“I remember Orwen before the darkness, before Killiawn raped the land of all its goodness. People say it happened in one night, but I remember three days. Three days of hiding in my bedroom with the window shuttered. Three days of wishing to die rather than see the horror of his faces. Three days of dread. My mother had clung to my father those first two. At least, I think it was the first two. It’s difficult to remember now because the sun had stopped rising; the marker of time ceased to exist. A chill had crept under our loose-fitting door and stolen every ember of warmth that remained. That’s when I knew; I must hide them.
"I scraped at the worn oaken boards beneath my tattered bed mat, prying one loose. Then I lowered my arms and my head into the damp, musty habitat of our cottage foundation. The centipedes scampered across my hands as I thrust them into the earth, my fingernails fracturing as I dug through the rubble and rocks. Blood rushed to my head as it hung, suspended beneath the floor. I stretched both hands around the gold collar clasped around my neck and plucked the golden capsules one by one out of their pods.
"It was foretold that the day would come, the day Killiawn would return for what he believed was his. We were warned, but most didn’t heed the prophets’ call. They had continued, day after day, living as if they could keep their land and their Loves forever. We never believed that we were the generation that was to face the darkness at its worst.
"My fingers had paused at my throat as they grazed the final capsule. I had felt the light drain from my chest as I let the previous eleven fall into the earth below, my sense of loss growing with each subsequent removal. I knew what Killiawn wanted. I knew if I didn’t do it, he would. Let it be me then, I had thought. Just remember. Remember what you must do; no matter what, don’t let the emptiness reign, no matter what. I glanced down at my left forearm, where I had carved the word into my flesh: REMEMBER. Then I pressed my finger into my collar, removing the final capsule. I involuntarily exhaled; the breath of life escaped my lips like a gale rushing through an abandoned shack at the onset of a storm.
"And that was that.
"I stretched forward and planted the fine, polished sphere into the moist soil. Then I heard it. A faint growl. It started low and descended upon our house like a hurricane. The walls shook, and the floor quaked. He’s here, I had thought as I reached forward with both hands, frantically burying the fine gold pieces.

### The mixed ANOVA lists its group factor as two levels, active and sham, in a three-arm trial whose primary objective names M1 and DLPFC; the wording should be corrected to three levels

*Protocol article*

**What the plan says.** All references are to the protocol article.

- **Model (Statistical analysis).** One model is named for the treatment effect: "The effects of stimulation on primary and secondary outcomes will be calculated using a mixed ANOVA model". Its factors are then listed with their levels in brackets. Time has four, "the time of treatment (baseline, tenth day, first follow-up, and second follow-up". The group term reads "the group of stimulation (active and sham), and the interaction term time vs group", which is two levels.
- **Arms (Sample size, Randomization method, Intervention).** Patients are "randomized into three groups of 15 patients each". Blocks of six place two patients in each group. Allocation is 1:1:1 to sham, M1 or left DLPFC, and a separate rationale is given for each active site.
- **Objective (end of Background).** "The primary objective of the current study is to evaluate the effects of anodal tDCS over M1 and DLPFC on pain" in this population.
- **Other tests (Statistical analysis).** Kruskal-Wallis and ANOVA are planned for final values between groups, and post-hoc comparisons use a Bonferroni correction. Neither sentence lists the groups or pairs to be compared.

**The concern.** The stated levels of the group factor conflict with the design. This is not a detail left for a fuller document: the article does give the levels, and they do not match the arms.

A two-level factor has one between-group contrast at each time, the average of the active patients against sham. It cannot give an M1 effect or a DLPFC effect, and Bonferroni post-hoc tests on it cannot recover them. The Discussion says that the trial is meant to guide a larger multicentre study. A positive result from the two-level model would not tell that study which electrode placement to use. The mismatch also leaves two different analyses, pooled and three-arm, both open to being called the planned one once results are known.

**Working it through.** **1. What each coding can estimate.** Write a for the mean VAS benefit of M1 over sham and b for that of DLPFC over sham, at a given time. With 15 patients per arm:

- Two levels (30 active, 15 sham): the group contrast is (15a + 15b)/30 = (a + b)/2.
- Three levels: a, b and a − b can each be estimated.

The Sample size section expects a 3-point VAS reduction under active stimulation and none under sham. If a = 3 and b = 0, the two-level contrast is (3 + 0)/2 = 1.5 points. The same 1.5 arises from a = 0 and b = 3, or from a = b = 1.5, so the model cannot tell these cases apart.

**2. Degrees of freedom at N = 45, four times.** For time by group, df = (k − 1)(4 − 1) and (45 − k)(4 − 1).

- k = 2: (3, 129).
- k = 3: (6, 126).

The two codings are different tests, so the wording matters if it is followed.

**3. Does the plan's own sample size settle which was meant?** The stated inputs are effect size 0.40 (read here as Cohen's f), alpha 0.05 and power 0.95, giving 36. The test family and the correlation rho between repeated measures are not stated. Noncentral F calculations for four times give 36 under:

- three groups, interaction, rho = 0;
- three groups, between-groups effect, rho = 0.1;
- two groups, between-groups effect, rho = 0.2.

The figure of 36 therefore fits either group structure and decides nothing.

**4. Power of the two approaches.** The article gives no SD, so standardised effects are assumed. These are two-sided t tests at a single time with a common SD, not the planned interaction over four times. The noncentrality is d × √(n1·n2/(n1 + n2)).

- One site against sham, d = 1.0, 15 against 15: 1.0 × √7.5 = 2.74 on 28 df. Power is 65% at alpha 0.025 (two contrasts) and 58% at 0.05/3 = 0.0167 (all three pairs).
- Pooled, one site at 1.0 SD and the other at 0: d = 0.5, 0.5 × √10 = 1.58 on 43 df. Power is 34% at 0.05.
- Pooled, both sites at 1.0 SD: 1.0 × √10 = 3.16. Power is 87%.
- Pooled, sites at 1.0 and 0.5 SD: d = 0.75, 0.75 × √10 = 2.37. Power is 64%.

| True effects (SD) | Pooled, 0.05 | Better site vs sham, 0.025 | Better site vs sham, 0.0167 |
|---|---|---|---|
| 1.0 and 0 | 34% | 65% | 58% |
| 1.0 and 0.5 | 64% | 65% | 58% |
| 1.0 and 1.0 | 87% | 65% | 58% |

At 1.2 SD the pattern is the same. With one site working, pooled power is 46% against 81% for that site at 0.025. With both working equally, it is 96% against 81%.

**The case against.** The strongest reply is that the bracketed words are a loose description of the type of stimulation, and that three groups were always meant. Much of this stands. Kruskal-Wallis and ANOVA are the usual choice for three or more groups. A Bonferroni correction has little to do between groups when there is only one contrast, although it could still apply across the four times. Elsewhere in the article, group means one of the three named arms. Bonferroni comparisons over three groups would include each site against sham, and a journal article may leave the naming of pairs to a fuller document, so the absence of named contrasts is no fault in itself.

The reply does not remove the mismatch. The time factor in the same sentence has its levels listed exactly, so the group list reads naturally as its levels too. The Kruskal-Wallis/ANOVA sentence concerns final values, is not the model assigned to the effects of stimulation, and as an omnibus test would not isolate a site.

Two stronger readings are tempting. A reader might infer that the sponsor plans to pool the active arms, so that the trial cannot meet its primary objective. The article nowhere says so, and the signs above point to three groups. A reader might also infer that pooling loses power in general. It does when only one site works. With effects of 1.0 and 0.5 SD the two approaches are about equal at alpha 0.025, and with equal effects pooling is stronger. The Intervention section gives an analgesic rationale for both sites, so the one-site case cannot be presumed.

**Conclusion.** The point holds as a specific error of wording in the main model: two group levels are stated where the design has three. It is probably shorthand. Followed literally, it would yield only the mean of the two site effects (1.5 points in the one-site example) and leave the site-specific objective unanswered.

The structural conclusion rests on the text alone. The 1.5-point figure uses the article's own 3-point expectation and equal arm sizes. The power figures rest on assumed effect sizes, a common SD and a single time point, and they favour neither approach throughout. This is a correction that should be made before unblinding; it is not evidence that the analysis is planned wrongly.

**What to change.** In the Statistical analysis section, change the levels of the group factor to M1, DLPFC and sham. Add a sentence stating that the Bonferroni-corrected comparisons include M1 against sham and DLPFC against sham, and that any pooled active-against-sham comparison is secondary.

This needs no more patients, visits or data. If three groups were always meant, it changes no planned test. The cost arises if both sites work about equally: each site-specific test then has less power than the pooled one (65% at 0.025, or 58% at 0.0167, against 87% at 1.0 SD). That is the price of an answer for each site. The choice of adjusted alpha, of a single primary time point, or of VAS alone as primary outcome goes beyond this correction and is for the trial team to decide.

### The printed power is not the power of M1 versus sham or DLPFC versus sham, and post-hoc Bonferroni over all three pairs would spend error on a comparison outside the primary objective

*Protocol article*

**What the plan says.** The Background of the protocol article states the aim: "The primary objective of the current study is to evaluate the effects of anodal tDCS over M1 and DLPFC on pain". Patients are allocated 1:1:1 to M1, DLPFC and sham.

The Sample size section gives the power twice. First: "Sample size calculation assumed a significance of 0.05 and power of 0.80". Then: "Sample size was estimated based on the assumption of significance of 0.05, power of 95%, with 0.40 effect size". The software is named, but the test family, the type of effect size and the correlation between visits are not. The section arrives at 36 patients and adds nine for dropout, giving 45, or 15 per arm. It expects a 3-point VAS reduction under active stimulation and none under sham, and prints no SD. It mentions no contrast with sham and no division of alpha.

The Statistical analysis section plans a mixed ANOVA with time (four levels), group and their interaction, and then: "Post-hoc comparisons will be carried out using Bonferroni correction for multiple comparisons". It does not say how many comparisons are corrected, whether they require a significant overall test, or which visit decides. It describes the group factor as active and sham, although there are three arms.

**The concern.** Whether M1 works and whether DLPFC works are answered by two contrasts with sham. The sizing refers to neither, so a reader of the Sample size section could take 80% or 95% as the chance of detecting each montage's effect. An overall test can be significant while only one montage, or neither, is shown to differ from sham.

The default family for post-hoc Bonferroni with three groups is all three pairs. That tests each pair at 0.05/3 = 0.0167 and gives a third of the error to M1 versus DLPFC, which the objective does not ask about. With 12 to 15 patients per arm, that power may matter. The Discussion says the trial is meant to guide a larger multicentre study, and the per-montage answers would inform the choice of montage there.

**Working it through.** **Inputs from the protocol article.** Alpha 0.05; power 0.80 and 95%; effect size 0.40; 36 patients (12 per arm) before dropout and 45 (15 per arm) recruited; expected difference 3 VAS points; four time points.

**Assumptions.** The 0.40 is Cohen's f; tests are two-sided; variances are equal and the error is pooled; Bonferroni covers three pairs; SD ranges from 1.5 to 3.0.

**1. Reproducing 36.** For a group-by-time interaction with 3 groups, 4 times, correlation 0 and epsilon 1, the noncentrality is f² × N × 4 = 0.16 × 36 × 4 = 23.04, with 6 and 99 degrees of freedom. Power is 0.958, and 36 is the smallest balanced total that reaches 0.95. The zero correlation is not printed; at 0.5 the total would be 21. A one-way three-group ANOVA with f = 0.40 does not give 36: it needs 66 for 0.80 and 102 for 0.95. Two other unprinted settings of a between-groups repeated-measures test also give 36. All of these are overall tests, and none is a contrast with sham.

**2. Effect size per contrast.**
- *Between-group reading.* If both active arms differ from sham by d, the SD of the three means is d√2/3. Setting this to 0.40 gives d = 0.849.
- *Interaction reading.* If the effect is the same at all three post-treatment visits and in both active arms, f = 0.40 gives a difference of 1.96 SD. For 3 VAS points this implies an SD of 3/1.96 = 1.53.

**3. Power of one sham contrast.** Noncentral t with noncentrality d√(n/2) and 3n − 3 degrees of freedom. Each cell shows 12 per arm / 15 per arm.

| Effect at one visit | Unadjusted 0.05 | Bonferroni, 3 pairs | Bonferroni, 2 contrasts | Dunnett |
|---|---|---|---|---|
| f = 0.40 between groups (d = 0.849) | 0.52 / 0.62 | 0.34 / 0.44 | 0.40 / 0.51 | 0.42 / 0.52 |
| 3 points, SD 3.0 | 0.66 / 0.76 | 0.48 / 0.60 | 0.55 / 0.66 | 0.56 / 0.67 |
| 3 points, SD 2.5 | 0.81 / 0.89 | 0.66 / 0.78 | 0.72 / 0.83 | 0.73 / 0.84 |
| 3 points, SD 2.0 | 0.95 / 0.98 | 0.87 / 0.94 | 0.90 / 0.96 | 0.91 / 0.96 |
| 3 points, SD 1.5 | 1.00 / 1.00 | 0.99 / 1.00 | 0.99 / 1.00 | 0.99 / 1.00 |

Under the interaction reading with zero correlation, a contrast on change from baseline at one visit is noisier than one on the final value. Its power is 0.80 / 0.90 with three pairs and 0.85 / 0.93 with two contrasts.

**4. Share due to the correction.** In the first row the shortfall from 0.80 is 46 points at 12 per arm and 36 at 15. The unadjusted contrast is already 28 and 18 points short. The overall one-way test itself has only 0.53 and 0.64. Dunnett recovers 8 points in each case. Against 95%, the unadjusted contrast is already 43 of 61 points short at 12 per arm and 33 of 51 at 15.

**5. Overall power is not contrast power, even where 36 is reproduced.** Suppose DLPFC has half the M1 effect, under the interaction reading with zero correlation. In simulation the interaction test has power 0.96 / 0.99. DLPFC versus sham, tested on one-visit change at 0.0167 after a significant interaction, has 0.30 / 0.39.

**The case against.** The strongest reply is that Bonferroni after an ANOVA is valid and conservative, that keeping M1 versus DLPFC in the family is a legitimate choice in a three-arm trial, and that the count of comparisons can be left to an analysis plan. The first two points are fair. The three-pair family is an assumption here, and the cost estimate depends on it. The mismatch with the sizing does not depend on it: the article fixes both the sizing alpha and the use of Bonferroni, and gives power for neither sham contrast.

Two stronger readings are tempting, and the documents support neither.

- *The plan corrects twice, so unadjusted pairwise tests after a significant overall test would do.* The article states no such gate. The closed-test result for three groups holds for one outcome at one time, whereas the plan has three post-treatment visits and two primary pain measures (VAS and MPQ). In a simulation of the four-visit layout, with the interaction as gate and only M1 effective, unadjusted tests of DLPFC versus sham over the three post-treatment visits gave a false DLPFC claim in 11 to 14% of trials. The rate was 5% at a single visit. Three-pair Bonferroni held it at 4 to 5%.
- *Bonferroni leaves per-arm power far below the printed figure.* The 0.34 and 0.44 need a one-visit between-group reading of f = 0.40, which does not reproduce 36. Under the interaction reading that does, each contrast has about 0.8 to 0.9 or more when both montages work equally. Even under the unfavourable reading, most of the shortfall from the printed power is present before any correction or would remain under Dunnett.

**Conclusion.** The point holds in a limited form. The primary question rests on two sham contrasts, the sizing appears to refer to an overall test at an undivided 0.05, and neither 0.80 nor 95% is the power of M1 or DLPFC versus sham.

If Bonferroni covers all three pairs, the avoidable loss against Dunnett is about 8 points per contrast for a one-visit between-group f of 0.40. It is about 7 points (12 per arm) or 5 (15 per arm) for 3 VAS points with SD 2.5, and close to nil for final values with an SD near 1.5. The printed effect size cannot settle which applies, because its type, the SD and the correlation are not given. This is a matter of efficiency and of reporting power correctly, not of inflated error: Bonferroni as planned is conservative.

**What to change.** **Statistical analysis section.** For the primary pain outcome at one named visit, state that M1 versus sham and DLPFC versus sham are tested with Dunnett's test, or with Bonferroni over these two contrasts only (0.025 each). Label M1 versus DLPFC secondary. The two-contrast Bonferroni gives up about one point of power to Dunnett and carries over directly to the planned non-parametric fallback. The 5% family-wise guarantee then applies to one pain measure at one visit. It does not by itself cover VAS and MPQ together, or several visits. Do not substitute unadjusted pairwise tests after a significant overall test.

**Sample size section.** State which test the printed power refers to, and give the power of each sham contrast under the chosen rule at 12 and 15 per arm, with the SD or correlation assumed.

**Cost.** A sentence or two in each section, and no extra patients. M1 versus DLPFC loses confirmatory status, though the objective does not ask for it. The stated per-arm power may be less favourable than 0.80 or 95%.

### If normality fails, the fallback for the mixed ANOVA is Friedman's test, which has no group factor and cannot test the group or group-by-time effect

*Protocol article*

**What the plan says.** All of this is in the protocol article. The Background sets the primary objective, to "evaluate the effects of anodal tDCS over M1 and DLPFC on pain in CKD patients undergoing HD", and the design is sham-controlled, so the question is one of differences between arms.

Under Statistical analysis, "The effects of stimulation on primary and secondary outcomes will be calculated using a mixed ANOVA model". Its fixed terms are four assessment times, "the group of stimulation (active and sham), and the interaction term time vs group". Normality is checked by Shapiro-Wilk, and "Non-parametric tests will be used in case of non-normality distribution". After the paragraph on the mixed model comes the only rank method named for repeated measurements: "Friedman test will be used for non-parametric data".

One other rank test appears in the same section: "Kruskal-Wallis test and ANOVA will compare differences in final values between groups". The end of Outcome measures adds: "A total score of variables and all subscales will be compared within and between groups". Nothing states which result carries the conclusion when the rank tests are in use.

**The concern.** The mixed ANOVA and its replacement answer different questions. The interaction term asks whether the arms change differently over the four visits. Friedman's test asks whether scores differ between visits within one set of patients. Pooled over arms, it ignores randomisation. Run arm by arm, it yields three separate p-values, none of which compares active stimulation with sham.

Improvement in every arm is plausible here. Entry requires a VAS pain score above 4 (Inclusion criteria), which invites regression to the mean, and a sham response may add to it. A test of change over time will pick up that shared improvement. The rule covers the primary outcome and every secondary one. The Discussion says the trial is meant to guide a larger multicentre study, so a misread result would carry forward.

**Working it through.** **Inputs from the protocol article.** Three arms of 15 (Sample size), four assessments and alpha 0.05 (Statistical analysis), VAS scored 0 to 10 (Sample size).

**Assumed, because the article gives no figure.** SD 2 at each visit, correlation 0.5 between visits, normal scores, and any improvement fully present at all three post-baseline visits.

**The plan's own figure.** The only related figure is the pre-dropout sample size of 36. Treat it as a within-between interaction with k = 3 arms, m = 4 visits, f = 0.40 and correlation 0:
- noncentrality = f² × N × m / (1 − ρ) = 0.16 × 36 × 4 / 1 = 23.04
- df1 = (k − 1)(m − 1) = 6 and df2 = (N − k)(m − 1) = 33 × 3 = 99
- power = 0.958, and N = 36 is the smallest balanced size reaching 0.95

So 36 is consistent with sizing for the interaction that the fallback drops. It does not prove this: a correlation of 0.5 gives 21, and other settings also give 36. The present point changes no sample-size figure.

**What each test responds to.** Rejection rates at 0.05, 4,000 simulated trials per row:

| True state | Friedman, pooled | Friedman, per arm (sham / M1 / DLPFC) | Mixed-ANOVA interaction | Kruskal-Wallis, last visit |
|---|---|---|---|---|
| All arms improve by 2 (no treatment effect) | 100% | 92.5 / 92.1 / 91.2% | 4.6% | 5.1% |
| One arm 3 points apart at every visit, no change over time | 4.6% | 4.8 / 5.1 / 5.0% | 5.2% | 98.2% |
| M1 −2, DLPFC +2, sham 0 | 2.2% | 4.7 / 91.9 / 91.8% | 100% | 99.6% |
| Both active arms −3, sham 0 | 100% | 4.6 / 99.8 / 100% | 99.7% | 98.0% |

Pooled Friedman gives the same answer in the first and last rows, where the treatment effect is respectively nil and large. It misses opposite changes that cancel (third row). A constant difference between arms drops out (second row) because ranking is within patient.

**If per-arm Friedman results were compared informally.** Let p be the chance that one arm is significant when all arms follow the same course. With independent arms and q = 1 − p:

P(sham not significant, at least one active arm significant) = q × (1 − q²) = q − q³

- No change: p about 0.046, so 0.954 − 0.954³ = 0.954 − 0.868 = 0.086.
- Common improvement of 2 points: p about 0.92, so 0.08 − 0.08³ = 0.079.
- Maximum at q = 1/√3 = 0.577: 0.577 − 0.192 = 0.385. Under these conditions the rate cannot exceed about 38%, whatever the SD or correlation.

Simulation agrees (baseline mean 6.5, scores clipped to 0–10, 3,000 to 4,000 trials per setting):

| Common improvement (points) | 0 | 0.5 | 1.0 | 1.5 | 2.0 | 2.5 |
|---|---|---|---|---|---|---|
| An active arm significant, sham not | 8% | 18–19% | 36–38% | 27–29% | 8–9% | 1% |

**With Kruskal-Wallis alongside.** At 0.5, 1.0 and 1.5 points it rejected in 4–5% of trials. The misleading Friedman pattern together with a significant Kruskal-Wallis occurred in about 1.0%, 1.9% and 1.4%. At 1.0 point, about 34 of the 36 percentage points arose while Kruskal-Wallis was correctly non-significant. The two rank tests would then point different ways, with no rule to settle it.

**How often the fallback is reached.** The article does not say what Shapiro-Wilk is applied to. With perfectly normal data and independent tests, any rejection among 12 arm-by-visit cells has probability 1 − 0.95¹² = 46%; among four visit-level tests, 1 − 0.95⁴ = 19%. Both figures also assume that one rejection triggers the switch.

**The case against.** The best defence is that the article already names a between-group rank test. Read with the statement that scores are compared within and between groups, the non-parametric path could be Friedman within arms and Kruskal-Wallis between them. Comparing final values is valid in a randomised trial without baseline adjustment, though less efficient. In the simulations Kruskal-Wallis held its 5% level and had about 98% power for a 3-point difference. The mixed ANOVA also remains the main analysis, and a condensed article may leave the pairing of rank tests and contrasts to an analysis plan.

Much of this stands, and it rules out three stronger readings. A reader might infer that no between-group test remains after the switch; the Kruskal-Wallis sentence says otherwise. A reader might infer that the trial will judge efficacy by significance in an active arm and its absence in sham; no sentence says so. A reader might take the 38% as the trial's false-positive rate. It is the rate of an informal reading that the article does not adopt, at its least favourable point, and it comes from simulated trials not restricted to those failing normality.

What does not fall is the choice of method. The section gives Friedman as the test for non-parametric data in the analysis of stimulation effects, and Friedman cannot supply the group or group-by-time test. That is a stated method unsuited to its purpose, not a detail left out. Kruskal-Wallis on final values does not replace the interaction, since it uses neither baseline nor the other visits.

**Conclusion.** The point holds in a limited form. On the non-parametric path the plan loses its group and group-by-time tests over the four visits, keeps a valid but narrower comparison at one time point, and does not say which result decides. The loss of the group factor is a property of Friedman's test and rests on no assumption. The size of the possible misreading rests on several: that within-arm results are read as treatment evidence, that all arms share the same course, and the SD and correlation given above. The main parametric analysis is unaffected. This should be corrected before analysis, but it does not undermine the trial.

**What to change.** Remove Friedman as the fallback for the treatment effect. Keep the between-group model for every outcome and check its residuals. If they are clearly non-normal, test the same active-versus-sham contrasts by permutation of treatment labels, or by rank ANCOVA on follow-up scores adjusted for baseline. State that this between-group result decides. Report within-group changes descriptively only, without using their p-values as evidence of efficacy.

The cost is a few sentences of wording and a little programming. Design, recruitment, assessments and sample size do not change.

"I heard the front door creak and crash off its hinges and onto the floor. My mother screamed. I pulled my head from the darkness, replaced the floorboards, grabbed my carving dagger from under my mat, and sprinted from my cubby to the main room.
"The stench of rot came before the sight. Then the beast oozed through the doorway, both a vapor and a slime—six heads and countless arms. Not all of them seemed to belong to the creature; some hung limp at its neck as if they had been attached with mere sewing thread. He was more horrifying than I had ever imagined.
"I cowered in the doorway as I felt the remaining light drain from my chest, looking at my mother rather than the grotesque mass of amorphous body parts. She shrieked again before burying her head and her pregnant belly against my father’s chest. He wielded a fire poker as a saber. His face was alight with fury and courage. The hope I had at the sight of my warrior father was extinguished in a moment when Killiawn engulfed them both like a ravenous volcanic smoke consuming a city.
"My parents were lost. I knew that instantly. I knew at that moment that I was utterly alone. I gripped the dagger in my right hand as I rose to my full size in the creature’s sight. His heads turned towards me, some of them cocking to the side as they glared. What is he doing? I had thought. Assessing me? My threat or my value? ‘Come on, then!’ I screamed. His amoebic body swelled to fill our quaint cottage. I held my breath and waited for the stench of death to engulf me as it had my parents. I waited to be consumed. Suddenly, Killiawn’s heads twitched as if his attention had shifted. And in a moment, as fast as he had arrived, he was gone.
"I fell to the floor. I had been right. Thank the gods, I had been right. I had tasted dust as I breathed in and out deeply. The candles had gone out, as had the lamps. I lay in darkness for several moments, regaining my strength.
"Then I heard a rustle and a scrape across the floor ahead of me. Another scrape and rustle and then a groan. I ran my fingers across the raised scars on my forearm. Remember. Remember what you must do, I reminded myself. I now sensed clearly the disconnect between my thoughts and my memories. I knew that I once had a mother and father. I knew that they were people that I had once loved. But I no longer felt that bond. I no longer knew that love. Remember what you must do, the voice in my head reminded me again.
"I shuffled blindly to the cabinet near the open front door. The humid night air of summer blew in. I peered out. There were no stars. No moon. Just blackness. I ran my fingertips along the smooth cabinet top to where I knew the glazed clay jar full of matches would be. I lifted the lid and removed a match. Then I crouched down and struck it on the cold stone floor. A flare illuminated the room for a moment and then subsided to a small flame at the end of the stick.